Youth Plan 2020-2022: Turning Voice into Action – Rebuilding and Recovering

The Youth Plan sets out actions that government will take, in partnership with others, to mitigate the impacts of COVID-19 for rangatahi. It aims to ensure rangatahi have a say in decisions about recovery, to support the wellbeing of rangatahi and their family and whānau, to enable rangatahi leadership and to drive transformative change. This will be achieved when we collaborate, enable community-led solutions, drive connection and create environments where innovation is cultivated.

Minister for Youth Launches the Youth Plan

Youth Plan

The Youth Plan is available in the following formats:

  • English full version
  • English summary version
  • Te Reo Māori full version
  • Te Reo Māori summary version
  • Easy Read
  • NZSL
    • See video below
  • Braille
    • On request
  • Audio 
    • Click below for MP3
    • CD available on request
  • Large print

To request hard copies, Braille or Audio versions of the Youth Plan, please call (04) 916 3300 or freephone 0508 FOR MYD (367 693), or email mydinfo[at]

If you can't play the audio on your device, you can download the audio here. Size 1.43Mb.


Who is the Youth Plan for?

The Youth Plan is for rangatahi aged 12-24 years. That’s approximately 800,000* rangatahi, making up 17% of the population. However, we know that there are some groups which experienced marginalisation prior to COVID-19 and that the impacts of COVID-19 are likely to be more significant for these groups in particular. These impacts increase for those who are also navigating significant life transitions during this COVID-19 recovery.

For this reason, the Youth Plan will have a particular focus on the perspectives, experiences and outcomes of four priority groups. These are:

  • rangatahi Māori aged 17-24 years
  • Pacific young people aged 17-24 years
  • rainbow young people** aged 17-24 years
  • disabled young people aged 17-24 years.

*Based on 2018 Census

**The Youth Plan uses ‘rainbow young people’ as an umbrella term to include all rangatahi who identify as lesbian, gay, bisexual, asexual, pansexual, gender diverse, gender fluid, transgender, takatāpui, intersex, fa’afafine, leiti, queer, or whose sexual orientation, gender identity, gender expression or sex characteristics differ from majority, binary norms.

What are the Youth Plan focus areas?

The Youth Plan has four focus areas:

  1. Voice – rangatahi voices and perspectives are listened to, valued, and embedded in decision-making at all levels, particularly in decisions about COVID-19 recovery.
  2. Wellbeing – the wellbeing of rangatahi, their family and whānau, and their communities is supported and strengthened.
  3. Leadership – rangatahi are enabled to lead their own lives, have their identities seen, valued and respected, and have increasing influence in their communities and over government policy.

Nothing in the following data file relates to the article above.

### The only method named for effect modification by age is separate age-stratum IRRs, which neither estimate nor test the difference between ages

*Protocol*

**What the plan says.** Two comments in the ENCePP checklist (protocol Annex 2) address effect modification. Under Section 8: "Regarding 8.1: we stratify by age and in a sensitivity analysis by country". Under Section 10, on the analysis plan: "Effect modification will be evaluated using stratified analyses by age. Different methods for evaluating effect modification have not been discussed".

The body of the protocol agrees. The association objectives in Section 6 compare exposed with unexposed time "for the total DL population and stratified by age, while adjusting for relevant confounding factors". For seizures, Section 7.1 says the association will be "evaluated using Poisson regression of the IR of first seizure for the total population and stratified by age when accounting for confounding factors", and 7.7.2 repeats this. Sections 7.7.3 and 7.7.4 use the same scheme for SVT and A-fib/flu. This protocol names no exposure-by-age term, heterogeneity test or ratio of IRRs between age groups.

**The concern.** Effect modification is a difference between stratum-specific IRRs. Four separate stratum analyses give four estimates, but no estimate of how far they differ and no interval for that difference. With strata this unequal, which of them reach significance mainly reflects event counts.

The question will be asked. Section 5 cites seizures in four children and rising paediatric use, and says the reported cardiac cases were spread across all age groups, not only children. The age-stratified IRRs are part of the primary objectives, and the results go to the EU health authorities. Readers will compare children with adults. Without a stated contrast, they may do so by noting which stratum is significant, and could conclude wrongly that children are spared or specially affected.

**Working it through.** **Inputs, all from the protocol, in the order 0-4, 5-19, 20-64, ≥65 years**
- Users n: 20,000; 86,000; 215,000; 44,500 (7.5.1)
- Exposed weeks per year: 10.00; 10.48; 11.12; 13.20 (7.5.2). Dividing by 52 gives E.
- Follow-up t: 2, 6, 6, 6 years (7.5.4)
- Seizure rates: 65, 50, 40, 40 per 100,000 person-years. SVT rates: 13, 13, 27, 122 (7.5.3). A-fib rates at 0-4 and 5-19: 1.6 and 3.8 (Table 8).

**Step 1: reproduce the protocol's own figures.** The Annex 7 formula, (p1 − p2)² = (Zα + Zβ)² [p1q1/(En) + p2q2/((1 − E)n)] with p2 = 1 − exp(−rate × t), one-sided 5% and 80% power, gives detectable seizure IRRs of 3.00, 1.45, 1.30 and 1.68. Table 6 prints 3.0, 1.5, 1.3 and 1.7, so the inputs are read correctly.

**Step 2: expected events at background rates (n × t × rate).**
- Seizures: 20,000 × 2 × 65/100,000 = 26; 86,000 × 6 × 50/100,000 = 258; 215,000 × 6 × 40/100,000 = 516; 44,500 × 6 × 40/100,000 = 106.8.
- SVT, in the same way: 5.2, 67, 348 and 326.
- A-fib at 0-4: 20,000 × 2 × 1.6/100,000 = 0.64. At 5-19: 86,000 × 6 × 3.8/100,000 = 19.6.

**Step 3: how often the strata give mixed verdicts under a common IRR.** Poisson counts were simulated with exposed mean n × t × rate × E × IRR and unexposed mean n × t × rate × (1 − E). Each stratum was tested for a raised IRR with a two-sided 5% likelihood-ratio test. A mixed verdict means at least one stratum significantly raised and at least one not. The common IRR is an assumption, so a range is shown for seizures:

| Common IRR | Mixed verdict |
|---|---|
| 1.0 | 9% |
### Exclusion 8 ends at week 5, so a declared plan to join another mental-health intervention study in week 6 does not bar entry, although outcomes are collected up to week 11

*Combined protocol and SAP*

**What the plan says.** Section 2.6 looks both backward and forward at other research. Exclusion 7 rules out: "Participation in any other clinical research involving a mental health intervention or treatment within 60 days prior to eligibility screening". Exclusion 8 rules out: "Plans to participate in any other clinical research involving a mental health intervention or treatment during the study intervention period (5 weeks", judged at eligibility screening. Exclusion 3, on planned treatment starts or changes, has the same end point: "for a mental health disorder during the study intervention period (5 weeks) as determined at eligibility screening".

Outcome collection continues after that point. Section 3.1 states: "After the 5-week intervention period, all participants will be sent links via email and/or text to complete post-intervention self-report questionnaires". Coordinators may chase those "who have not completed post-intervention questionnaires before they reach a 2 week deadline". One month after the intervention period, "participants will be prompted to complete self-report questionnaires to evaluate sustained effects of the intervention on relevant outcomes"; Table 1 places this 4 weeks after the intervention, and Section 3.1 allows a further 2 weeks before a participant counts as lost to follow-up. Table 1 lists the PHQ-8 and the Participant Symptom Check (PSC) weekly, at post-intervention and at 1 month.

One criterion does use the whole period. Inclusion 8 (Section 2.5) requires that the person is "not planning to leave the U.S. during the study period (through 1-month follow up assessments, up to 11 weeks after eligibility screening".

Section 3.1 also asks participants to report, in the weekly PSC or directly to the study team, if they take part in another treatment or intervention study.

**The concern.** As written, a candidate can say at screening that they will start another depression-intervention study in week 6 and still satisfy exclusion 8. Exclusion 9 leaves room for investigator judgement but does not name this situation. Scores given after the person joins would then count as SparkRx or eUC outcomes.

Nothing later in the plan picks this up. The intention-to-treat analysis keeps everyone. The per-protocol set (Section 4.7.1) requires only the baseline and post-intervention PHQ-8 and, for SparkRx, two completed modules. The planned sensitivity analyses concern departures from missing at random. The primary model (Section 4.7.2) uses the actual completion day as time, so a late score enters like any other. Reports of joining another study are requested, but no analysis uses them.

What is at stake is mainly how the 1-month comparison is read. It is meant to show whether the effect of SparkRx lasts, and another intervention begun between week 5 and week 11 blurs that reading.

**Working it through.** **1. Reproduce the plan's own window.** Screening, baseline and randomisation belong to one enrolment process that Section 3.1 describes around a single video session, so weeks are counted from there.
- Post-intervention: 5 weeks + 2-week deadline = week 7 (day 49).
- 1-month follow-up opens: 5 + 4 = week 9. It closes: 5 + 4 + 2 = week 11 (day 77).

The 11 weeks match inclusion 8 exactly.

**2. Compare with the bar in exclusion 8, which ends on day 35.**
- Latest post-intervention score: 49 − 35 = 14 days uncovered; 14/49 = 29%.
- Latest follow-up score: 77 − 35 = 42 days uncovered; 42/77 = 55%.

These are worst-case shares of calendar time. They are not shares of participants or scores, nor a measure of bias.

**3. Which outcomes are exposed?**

4. Transformative change – government agencies work collaboratively with each other, the youth sector, communities and rangatahi to mitigate the impact of COVID-19 for rangatahi.

Youth Plan Engagement

Work on the Youth Plan began prior to COVID-19. It has been primarily informed by engagement with rangatahi and the youth sector, and collaboration with government agencies.

What we heard from rangatahi

Image with text reading Youth Plan Engagement 2019 What we heard from rangatahi and photo of young people running

In October 2019, over 1,200 rangatahi attended a hui or filled in an online survey about the Youth Plan. The feedback we received informed the development of the Youth Plan.

You can find out what we heard from rangatahi here.

What we heard from the youth sector

We held three formal hui with youth sector representatives in Auckland, Wellington and Christchurch. In total, over 90 people attended these hui, including youth workers, mentors, senior managers, academics, programme providers, public sector officials, philanthropic organisation representatives and funders.

You can find out what we heard from the youth sector here.

How does the Youth Plan fit with the Child and Youth Wellbeing Strategy and other Government Plans?

The Government’s Child and Youth Wellbeing Strategy, launched on 29 August 2019, sets out a shared understanding of what children and young people need to be well, what government is doing, and how others can help.

The Youth Plan builds off the vision in the Child and Youth Wellbeing Strategy; “making New Zealand the best place in the world for children and young people”. This sets out a long-term aspiration that every child and young person in Aotearoa has a good life. It drives change as part of the Child and Youth Wellbeing Strategy, which sets out the overall principles and outcomes that the Youth Plan works towards.

The Youth Plan also complements the Youth Employment Action Plan (established as part of the Employment Strategy), the Oranga Tamariki Action Plan (which is under development), the Psychosocial and Mental Wellbeing Recovery Plan, the Homelessness Action Plan, the Disability Action Plan and the National Strategy to eliminate family violence and sexual violence amongst others.

Information Release

Youth Plan Proactive Release

In July 2020, the following Cabinet paper and related Cabinet Social Wellbeing Committee and Cabinet minutes, were been proactively released by the Ministry of Youth Development – Te Manatū Whakahiato Taiohi, on behalf of the Hon Peeni Henare, Minister for Youth:

The Youth Plan: Reporting on Progress Cabinet paper provides the first update on the progression of the Youth Plan 2020-2022: Turning Voice into Action - Rebuilding and Recovering for the period July 2020 to January 2021. Visit the Minsitry of Social Development's website for more information.